Boutique law firms become the new 'black'
Wayne Stewart, Director, Monte Rosa

If only I had a dollar for every time someone uttered the phrases "new normal" or "changed purchasing behaviours" when discussing the challenging conditions that confront Australian law firms in this post-GFC market.

There is no doubt the market has changed and law firm business practices continue to evolve with the industry's transformations. Over the past few years the concept of the "Boutique Law Firm" has been thrust firmly to the forefront of the legal world's lexicon. Advocates of the boutique firm claim that small, agile practices are the future of the industry, but does the concept have substance or is it all just marketing 'smoke and mirrors'? Further, when considering the future of your firm is a boutique strategy the right one for you?

Back to basics

The first point to remember about successful boutique firms is that the term "boutique" is not simply a euphemism for small. If anything the idea of a boutique firm aligns most closely with the concept of specialisation.

Across the globe many successful boutiques have emerged through a similar pattern - a niche practice has split away from a large, established firm. The new firm's value proposition to the market has been two-fold:

  1. All practitioners focus on one specialisation (e.g. not for profit clients or providing regulatory guidance to financial services companies) improving the quality and consistency of expertise/service their clients receive.
  2. Reduced prices achieved through (a) the decrease of expensive overheads that don't contribute value and (b) clever outsourcing of the firm's back office functions.

While there is nothing to say that boutiques can only be borne from large firms the boutique's value proposition is powerful because it starts from a client need and works backwards to the structure of the firm. Clearly creating this structure from scratch is much easier than reshaping an existing firm.

There is no doubt that the needs of clients continue to evolve following the GFC. Authors such as Richard Susskind have long predicted clients' increasing sophistication and innovation in their quest to find legal expertise at the right price. At first glance boutique firms are an excellent answer to client prayers by maintaining quality whilst reducing cost.

It's not all sunshine

For boutiques however, delivering on this promise is confronting, particularly for those not fully committed to the cause. Setting aside the cultural change required to outsource back office functions, the more daunting challenge is a strategic one: Does the firm have the intestinal fortitude and discipline required to develop and maintain a niche practice?

Embarking upon a specialist strategy has two components: firstly to define what will sit inside your target specialisation and secondly to determine what work you won't do. Of course the natural tendency is to deal with this challenge by allowing your areas of specialisation to grow, particularly when reshaping an existing firm. However, this tendency is a strategic trap.

The more numerous your areas of specialisation, the weaker your value proposition to clients. Large firms struggle to maintain deep expertise across a range of practice groups and smaller firms will experience this concern more acutely. While some may be tempted to address this issue through a "fake it 'til you make it" approach most will find "faking it" simply increases costs, either for the client or the firm itself.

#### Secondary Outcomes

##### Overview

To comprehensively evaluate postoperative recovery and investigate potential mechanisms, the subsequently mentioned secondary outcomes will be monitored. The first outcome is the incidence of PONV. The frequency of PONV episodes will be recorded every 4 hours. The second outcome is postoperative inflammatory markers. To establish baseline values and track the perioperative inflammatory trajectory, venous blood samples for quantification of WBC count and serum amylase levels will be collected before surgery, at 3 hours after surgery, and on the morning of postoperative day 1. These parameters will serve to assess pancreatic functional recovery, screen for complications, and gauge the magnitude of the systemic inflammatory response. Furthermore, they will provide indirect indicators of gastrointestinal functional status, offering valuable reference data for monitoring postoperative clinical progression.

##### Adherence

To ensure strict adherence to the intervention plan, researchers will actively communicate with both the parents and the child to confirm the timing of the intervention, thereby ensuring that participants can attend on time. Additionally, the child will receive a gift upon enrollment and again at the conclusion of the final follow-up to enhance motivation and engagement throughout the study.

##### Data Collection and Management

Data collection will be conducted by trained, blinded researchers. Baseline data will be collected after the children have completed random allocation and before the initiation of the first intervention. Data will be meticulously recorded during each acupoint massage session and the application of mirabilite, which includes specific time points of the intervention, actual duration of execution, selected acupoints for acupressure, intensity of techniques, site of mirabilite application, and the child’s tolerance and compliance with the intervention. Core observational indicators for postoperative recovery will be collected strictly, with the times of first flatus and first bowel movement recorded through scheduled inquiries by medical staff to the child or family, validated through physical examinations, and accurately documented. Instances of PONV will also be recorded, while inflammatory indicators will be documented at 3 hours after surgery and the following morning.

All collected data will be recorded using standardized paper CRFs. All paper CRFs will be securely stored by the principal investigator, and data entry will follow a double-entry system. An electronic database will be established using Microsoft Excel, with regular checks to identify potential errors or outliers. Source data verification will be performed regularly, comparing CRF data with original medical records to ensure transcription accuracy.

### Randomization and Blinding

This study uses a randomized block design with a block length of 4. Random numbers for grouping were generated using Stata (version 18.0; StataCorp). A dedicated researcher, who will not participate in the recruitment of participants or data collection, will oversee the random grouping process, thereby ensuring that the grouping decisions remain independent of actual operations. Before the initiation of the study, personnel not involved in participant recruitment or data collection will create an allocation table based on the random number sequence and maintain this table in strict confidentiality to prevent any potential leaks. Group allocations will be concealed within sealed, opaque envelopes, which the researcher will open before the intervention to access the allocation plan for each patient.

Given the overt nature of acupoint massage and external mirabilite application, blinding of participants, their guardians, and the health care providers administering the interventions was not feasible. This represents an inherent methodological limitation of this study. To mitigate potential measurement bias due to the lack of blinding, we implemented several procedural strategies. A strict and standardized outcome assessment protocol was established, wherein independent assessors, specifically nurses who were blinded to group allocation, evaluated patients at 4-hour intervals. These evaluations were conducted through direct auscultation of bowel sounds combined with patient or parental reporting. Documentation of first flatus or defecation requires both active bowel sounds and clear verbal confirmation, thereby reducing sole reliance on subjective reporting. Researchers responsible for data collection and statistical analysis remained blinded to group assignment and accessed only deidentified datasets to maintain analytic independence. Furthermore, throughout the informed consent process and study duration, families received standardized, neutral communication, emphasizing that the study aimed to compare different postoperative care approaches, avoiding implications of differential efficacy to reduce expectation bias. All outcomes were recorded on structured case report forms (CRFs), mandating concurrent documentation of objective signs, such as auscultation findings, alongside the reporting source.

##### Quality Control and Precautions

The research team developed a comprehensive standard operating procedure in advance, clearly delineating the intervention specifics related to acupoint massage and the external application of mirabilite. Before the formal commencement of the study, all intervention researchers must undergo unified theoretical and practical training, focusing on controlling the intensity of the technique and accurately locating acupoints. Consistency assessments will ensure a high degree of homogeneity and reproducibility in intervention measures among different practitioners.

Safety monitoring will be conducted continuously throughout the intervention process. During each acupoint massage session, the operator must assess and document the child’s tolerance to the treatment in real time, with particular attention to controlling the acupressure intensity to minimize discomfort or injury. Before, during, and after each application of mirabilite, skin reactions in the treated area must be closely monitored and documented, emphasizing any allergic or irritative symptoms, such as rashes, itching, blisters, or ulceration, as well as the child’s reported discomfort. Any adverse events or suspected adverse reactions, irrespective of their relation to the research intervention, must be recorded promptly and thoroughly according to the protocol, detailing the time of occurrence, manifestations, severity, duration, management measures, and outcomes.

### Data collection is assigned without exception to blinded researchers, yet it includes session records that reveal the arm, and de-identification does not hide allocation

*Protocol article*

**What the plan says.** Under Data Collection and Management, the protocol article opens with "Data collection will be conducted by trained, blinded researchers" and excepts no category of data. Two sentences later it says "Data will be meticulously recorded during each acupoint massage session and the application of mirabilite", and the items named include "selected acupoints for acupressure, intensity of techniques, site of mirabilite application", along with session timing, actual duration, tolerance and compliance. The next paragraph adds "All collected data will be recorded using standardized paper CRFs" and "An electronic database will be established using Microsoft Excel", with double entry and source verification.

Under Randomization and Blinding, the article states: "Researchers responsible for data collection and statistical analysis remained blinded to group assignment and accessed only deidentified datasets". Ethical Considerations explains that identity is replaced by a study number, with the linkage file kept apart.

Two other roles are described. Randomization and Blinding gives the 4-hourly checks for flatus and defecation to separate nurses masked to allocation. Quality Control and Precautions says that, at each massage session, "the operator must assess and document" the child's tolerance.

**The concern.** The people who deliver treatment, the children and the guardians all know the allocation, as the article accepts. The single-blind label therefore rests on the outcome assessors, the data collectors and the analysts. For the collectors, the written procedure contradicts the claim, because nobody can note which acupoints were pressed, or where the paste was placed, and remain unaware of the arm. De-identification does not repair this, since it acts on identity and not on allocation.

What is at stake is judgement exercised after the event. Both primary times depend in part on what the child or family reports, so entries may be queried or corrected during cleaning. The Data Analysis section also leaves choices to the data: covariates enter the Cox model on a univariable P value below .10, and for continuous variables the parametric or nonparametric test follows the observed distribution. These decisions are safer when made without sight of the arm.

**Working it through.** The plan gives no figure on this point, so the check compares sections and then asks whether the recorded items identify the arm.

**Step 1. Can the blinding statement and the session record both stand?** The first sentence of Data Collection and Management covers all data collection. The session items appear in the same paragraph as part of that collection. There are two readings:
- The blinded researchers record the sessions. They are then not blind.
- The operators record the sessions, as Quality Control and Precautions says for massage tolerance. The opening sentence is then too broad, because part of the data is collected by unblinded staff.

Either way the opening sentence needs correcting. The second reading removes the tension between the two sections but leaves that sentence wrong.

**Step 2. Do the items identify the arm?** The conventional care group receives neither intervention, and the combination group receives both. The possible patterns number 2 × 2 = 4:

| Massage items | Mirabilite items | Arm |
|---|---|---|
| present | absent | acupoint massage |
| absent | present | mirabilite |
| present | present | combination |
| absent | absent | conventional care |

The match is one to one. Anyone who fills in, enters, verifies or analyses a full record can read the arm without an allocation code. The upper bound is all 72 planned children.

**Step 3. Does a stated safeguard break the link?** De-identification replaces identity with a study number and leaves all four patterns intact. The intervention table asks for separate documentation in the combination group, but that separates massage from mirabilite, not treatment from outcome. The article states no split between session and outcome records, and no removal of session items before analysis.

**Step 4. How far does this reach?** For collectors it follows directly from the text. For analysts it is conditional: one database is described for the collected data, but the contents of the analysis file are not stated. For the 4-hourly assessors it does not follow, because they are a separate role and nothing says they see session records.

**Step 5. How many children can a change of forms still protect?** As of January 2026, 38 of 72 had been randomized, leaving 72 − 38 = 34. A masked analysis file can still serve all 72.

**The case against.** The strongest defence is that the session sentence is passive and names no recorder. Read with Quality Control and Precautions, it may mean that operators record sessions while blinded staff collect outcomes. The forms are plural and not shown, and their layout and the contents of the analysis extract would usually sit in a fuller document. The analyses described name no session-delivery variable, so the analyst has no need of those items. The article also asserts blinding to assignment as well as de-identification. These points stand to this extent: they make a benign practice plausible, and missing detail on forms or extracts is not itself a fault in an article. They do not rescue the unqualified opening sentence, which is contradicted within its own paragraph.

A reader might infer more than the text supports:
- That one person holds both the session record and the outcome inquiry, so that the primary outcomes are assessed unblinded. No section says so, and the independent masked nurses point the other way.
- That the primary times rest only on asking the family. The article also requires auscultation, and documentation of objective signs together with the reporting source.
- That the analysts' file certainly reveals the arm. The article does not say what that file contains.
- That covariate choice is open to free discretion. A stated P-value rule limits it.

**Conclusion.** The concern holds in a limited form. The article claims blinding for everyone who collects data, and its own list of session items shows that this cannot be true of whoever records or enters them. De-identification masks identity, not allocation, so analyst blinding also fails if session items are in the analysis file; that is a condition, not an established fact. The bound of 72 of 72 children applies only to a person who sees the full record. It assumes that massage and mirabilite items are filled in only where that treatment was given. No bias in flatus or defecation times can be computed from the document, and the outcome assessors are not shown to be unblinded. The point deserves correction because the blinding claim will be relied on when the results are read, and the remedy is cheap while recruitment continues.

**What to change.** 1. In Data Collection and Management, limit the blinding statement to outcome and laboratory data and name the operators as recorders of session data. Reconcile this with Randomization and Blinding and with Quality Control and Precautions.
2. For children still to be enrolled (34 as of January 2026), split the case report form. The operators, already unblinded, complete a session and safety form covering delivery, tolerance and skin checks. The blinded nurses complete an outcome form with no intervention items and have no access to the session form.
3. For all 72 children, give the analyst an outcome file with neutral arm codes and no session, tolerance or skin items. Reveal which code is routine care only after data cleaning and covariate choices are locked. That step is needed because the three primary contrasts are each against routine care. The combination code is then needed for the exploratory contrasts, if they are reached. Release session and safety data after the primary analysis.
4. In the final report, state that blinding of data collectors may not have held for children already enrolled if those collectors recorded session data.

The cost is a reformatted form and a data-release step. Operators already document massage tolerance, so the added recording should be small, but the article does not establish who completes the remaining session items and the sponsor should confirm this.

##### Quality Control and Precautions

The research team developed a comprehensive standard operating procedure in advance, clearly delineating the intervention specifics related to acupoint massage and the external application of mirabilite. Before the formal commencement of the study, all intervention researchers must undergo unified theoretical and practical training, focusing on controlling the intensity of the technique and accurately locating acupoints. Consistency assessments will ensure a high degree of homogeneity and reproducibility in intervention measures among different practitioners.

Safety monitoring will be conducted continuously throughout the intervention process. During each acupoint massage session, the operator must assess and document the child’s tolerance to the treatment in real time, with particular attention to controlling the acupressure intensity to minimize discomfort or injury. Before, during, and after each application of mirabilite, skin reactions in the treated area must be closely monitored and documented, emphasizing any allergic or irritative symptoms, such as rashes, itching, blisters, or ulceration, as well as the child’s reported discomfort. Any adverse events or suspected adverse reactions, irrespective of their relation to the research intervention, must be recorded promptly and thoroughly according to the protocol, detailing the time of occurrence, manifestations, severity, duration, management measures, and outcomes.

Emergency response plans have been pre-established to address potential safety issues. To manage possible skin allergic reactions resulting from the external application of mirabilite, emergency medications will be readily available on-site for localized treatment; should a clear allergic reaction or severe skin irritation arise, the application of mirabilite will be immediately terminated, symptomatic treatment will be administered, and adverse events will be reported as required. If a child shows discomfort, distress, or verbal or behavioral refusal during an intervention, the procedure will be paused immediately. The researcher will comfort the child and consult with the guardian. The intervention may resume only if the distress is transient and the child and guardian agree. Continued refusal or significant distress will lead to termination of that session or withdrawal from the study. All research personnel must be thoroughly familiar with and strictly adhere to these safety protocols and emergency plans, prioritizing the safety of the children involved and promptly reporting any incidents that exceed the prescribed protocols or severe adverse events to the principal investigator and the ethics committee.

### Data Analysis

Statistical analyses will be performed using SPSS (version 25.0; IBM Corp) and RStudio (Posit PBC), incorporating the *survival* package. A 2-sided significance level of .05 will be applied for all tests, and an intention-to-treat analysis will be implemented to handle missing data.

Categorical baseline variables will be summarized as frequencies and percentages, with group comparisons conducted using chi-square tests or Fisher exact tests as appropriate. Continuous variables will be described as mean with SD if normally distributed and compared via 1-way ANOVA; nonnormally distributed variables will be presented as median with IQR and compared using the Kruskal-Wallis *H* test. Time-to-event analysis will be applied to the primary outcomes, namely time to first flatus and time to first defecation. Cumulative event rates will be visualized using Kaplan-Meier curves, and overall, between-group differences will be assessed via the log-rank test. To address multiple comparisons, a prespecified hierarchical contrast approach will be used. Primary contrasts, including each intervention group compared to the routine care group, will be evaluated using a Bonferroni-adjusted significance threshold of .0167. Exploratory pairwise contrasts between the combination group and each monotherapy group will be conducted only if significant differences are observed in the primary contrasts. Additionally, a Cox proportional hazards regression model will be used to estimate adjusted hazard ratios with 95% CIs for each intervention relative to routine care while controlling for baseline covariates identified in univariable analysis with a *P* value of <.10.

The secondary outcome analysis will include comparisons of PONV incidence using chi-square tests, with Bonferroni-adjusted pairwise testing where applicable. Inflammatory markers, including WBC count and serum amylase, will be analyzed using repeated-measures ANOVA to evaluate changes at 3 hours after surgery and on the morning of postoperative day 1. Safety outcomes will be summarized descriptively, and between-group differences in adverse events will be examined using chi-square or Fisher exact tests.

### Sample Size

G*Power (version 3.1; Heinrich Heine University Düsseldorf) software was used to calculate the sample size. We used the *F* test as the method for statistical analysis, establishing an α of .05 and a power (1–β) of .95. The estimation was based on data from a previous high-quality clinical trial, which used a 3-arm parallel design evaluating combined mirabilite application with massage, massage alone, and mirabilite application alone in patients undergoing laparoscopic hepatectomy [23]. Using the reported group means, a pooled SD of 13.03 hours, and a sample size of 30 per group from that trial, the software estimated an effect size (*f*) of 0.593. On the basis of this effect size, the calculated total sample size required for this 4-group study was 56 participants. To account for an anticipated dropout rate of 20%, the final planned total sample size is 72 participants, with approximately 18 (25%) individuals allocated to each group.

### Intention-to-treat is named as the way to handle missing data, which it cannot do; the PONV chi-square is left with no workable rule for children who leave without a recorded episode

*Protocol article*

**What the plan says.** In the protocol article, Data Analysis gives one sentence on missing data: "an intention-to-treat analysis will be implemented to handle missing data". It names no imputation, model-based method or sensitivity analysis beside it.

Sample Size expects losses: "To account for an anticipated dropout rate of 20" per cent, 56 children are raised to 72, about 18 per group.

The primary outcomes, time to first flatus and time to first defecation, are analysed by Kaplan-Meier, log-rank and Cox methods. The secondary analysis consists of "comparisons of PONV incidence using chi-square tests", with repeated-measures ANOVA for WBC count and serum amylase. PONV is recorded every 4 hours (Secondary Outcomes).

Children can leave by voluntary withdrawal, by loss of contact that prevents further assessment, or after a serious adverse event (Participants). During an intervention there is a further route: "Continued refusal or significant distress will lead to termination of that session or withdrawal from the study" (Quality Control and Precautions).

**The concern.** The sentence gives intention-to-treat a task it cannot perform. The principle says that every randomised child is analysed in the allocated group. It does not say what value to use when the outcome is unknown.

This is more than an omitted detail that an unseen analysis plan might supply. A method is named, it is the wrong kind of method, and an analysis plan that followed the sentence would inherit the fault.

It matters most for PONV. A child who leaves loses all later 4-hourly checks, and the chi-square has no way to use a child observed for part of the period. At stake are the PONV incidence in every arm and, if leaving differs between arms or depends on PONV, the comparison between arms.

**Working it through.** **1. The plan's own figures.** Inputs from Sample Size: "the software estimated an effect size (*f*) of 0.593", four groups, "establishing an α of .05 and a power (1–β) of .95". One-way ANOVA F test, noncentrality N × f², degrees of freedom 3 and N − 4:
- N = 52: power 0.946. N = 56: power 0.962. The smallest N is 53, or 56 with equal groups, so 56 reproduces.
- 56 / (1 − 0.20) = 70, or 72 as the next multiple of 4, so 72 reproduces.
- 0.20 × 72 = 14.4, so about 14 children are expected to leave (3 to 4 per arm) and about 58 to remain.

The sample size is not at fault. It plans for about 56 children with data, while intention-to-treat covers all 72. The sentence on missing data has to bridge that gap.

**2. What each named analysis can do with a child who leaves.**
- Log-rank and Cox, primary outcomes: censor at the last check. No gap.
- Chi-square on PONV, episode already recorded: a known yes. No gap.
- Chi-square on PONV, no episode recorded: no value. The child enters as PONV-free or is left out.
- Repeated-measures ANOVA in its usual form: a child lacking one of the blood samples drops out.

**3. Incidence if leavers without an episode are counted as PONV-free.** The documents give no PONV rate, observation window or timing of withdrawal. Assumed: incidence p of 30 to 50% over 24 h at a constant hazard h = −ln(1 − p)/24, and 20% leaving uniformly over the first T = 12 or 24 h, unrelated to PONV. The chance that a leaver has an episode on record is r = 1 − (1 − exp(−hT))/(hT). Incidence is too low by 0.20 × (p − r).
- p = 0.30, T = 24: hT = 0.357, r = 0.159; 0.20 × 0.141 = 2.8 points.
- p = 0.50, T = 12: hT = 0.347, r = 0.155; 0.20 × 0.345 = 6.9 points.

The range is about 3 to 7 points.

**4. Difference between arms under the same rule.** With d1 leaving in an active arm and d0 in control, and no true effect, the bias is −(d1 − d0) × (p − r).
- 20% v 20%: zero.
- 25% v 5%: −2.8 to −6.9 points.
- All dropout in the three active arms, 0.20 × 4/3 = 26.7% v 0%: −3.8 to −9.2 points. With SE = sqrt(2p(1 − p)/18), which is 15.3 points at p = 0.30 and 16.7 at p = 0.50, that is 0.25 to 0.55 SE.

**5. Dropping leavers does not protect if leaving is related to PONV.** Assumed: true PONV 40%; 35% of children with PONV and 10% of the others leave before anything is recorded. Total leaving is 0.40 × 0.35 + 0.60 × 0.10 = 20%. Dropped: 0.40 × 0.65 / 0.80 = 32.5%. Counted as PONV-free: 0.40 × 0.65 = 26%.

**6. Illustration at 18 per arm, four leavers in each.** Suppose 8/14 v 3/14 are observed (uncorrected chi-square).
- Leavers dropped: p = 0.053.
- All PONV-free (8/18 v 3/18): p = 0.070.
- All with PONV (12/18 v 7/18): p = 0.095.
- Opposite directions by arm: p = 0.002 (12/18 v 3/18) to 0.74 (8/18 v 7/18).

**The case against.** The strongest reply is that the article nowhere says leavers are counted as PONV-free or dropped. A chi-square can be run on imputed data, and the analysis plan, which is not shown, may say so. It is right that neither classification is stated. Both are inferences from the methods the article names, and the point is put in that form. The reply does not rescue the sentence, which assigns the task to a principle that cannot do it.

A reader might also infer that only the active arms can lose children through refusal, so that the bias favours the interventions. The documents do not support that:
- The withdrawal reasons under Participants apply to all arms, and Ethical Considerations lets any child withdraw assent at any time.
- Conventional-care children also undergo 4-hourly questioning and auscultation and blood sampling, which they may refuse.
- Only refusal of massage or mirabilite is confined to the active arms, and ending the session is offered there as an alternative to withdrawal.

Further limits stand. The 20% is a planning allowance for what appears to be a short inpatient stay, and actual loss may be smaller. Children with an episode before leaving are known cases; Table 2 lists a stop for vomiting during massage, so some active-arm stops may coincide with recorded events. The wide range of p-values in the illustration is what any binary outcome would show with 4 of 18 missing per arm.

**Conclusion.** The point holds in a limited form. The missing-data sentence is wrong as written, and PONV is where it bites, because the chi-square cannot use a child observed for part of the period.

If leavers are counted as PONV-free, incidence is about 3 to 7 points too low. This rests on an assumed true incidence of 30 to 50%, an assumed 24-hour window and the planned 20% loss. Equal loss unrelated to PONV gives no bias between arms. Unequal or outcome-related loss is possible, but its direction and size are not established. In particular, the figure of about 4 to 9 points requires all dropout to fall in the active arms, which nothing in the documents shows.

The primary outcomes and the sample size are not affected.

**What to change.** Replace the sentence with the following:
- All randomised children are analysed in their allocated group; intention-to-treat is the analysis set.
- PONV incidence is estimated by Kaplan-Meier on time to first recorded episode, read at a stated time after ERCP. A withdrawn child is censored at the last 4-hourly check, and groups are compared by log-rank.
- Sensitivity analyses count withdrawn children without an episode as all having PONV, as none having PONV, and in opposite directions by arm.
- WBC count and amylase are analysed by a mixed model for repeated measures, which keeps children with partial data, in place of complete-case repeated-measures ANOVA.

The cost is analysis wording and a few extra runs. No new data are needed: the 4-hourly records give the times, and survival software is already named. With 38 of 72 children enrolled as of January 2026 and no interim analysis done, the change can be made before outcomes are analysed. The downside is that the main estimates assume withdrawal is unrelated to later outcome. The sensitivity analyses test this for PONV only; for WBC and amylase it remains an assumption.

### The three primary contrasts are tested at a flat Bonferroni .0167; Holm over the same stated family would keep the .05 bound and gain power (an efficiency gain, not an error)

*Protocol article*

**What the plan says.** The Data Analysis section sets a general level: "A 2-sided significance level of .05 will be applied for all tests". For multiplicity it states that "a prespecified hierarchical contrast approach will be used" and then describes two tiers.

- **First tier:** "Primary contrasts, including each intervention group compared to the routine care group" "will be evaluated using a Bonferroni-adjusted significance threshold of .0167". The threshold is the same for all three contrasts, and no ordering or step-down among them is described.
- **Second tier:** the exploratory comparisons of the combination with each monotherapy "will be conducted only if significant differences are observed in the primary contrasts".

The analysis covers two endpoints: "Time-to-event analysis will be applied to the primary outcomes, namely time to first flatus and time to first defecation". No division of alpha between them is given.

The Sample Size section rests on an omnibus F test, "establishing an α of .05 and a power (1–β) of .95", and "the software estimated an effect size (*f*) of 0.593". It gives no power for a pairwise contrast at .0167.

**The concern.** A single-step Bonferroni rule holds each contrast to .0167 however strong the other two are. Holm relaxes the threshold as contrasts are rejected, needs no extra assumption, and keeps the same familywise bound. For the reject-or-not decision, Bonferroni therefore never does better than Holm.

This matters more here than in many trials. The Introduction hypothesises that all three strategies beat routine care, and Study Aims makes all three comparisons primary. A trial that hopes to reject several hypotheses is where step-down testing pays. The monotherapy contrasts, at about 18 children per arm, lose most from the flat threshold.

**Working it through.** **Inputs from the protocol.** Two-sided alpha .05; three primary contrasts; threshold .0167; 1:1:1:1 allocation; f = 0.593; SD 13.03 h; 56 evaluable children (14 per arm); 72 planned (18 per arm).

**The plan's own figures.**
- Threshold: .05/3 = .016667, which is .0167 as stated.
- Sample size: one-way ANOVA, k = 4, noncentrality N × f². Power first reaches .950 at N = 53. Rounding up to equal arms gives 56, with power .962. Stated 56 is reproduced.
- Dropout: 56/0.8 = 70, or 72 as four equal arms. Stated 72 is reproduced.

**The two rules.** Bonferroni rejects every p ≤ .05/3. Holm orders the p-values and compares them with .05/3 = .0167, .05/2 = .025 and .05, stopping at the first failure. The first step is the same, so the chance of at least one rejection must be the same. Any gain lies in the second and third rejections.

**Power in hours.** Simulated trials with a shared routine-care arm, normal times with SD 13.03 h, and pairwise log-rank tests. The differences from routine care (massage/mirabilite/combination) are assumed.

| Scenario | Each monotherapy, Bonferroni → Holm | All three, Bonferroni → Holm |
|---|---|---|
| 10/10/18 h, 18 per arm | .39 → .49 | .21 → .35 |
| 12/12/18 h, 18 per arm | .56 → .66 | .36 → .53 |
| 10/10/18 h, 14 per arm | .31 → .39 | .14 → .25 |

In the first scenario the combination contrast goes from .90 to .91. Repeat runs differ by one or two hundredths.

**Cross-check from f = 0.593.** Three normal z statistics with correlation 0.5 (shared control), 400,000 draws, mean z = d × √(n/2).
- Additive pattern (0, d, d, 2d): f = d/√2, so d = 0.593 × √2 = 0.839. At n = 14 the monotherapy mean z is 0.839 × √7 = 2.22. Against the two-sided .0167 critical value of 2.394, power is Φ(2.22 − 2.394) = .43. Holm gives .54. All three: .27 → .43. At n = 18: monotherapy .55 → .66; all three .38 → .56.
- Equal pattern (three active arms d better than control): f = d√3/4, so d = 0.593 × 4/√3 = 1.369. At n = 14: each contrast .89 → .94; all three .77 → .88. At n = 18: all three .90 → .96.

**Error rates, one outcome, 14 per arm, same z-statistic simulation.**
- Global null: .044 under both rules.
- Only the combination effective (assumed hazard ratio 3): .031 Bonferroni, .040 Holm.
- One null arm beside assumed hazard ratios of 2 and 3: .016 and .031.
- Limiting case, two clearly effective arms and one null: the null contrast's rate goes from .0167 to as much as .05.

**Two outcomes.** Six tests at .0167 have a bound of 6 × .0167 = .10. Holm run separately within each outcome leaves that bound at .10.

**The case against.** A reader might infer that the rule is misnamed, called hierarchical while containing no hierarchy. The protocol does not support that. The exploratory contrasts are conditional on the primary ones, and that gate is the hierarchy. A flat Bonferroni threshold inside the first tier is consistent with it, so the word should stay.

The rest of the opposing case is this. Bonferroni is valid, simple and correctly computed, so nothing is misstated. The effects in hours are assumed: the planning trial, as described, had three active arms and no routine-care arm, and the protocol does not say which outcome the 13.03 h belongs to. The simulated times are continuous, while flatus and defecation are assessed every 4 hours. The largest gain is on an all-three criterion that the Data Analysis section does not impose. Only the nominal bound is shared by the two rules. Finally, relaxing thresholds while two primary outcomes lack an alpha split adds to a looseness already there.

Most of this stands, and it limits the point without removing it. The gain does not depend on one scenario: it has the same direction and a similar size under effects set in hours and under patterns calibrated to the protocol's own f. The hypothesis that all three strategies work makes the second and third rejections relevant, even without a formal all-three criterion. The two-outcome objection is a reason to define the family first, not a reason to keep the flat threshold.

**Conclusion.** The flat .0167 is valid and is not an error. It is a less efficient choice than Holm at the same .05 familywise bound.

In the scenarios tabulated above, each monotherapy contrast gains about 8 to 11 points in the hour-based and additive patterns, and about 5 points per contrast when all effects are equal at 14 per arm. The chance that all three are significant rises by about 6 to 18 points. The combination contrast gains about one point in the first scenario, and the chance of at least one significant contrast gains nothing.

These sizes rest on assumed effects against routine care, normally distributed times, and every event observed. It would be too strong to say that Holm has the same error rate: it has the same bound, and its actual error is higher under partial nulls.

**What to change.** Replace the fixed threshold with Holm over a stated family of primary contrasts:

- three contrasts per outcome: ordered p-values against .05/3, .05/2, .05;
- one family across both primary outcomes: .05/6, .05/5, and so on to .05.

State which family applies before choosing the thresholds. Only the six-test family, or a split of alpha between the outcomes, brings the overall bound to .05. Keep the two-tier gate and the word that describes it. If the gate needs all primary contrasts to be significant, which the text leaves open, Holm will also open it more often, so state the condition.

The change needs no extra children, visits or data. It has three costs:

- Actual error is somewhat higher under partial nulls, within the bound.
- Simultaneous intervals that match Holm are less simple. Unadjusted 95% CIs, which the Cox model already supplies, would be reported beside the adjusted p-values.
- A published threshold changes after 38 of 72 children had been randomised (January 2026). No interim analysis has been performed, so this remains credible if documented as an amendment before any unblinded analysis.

Boutiques also face the specific challenge of collaborating with other firms when working for large clients. Rare is the case that any individual area of legal specialisation can practice in isolation. Indeed most significant transactions require multidisciplinary advice, for instance an acquisition may raise issues across corporate, banking and finance, workplace relations, property and tax to name just a few groups.

Of course, full-service firms are designed to fulfil this need. Boutiques on the other hand must either forgo these transactions or find ways to collaborate effectively and efficiently with their competitors. Beyond these logistics the boutique must convince the client that the benefits of splitting the work between firms outweighs the accompanying risk and inconvenience factors. Not an insurmountable obstacle but certainly a further complication to the client relationship.

Since the GFC Australia has seen numerous large corporates 'open' their panels to boutique and smaller firms. On the face of it this trend supports the boutique cause. However, not all of the new panel firms have prospered. Standing out from the crowd and disrupting incumbent relationships remains a daunting task for newly added firms.

If you build it they will come

The market is tough but it will reward firms that can find an effective means to provide clients with improved service at a lower cost. Successful boutiques deliver this result to their clients and offer an intriguing alternative to larger, full-service firms.

Clients appreciate the boutique concept but they are discerning in their assessment of potential additions to their legal panel. A successful boutique requires more than a cosmetic change to the firm via a new website or marketing text. Success demands a demonstrable track record; a committed, innovative approach to cost management; and the discipline to maintain focus on delivering excellent service to clients.

If your firm is ready to meet these challenges then there are significant rewards on offer. However if you believe that your commitment is less than complete you should strongly consider alternate strategies to grow your practice. Becoming a successful boutique is not for the faint hearted.

 
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